After winning New Hampshire, Trump is cruising to the nomination

After winning New Hampshire, Trump is cruising to the nomination

Central bank has keep rate steady for four straight meetings

Most things become banal after a near-decade of cultural dominance. But not Donald Trump. Republican voters are still enthralled by him, undaunted by all the turmoil and scandal of his time in the White House and his post-presidential life. His rallies retain their feeling of secular religious revival. His fresh-faced challengers, by contrast, have looked unoriginal and uninspiring. By the time Republicans had voted in just one state, Iowa, only one serious challenger remained. All the rest had dropped out; most had endorsed the impending nominee. The last woman standing, Nikki Haley, a former governor of South Carolina who served as America’s ambassador to the United Nations while Mr Trump was in office, mounted her resistance in New Hampshire, the second state to cast ballots. Like all the rest, she was overrun.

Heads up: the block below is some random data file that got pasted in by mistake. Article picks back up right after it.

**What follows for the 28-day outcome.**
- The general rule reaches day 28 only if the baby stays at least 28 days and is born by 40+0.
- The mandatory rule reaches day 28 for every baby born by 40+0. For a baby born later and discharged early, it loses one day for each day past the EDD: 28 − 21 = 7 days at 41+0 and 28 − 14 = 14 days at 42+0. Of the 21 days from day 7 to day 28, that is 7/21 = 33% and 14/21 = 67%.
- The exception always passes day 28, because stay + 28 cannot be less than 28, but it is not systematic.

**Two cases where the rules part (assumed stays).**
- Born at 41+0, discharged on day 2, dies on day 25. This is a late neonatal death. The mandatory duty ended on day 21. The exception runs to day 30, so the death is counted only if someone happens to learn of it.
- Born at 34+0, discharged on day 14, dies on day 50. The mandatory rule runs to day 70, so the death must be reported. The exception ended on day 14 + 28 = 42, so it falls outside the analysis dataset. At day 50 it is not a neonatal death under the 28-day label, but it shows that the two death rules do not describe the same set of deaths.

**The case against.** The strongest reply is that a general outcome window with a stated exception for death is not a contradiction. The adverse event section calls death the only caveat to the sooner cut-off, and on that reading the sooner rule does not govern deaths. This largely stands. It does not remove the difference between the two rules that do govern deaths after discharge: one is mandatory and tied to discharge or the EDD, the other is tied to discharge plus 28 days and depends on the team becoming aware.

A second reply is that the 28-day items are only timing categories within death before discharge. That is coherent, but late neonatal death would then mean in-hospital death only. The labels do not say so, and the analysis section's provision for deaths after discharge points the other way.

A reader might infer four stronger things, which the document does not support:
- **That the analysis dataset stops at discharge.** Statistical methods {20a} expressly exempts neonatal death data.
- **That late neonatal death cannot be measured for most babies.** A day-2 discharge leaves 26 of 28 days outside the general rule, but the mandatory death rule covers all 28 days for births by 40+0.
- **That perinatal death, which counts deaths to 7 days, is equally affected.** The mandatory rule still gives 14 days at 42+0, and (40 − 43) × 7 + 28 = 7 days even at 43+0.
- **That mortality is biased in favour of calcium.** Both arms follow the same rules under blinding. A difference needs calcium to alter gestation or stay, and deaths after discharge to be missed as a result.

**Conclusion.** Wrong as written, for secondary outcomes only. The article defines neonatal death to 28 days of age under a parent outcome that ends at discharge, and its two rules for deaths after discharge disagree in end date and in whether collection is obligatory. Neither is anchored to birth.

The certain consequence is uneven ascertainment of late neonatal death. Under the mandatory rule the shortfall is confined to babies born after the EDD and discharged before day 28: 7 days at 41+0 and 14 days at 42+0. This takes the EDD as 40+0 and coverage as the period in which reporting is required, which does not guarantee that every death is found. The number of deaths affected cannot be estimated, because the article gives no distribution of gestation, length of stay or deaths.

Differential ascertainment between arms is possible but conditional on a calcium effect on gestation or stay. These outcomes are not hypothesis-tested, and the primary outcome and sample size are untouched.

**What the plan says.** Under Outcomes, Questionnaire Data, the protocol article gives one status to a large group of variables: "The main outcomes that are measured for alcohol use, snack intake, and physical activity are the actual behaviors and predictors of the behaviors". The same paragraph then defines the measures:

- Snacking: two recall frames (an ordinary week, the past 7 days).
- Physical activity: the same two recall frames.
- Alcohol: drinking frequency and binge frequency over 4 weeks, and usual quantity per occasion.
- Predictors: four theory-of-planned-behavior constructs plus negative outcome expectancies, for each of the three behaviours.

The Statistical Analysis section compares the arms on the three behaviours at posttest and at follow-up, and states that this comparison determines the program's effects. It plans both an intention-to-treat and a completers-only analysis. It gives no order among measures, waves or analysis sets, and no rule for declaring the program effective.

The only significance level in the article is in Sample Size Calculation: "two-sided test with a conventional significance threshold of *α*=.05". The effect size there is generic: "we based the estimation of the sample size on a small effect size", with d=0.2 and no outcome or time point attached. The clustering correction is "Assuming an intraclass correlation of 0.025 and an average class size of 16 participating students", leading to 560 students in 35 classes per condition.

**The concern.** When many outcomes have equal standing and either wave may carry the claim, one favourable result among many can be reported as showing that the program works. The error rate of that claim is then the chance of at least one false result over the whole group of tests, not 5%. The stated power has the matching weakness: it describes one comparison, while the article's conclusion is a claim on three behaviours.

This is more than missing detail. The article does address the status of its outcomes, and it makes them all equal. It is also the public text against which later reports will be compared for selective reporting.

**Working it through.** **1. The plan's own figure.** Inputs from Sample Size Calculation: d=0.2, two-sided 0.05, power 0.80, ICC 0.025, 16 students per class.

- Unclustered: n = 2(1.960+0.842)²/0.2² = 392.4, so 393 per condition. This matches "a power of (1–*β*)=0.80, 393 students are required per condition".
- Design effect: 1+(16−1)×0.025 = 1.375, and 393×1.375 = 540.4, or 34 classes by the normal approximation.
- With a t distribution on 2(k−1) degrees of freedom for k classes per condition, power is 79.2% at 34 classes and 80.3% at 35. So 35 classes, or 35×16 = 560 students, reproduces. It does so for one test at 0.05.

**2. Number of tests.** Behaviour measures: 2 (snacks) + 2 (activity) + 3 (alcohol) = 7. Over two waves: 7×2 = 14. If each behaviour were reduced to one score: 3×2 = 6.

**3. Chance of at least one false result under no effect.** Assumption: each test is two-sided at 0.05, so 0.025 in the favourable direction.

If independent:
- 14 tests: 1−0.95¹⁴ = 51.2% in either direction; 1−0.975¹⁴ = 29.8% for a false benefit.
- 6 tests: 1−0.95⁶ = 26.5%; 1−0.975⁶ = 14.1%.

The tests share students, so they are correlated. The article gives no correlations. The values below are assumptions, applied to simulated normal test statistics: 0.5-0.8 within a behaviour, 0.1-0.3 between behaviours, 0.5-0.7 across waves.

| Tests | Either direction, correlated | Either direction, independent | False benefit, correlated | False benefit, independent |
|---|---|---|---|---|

The Associated Press called the race for Mr Trump just two minutes after the last polls in the state closed. As this article was published ballots were still being tallied, but Mr Trump seemed to have scored a decisive victory. An unbowed Ms Haley vowed to fight on. “You’ve all heard the chatter among the political class, they’re falling all over themselves saying this race is over,” she said at a speech in Concord, New Hampshire, conceding victory to Mr Trump. “This race is far from over. There are dozens of states left to go. And the next one is my sweet state of South Carolina.” Mr Trump was not particularly pleased. “Who the hell was the impostor that went up on the stage before and, like, claimed a victory?” he sniped at his victory speech.

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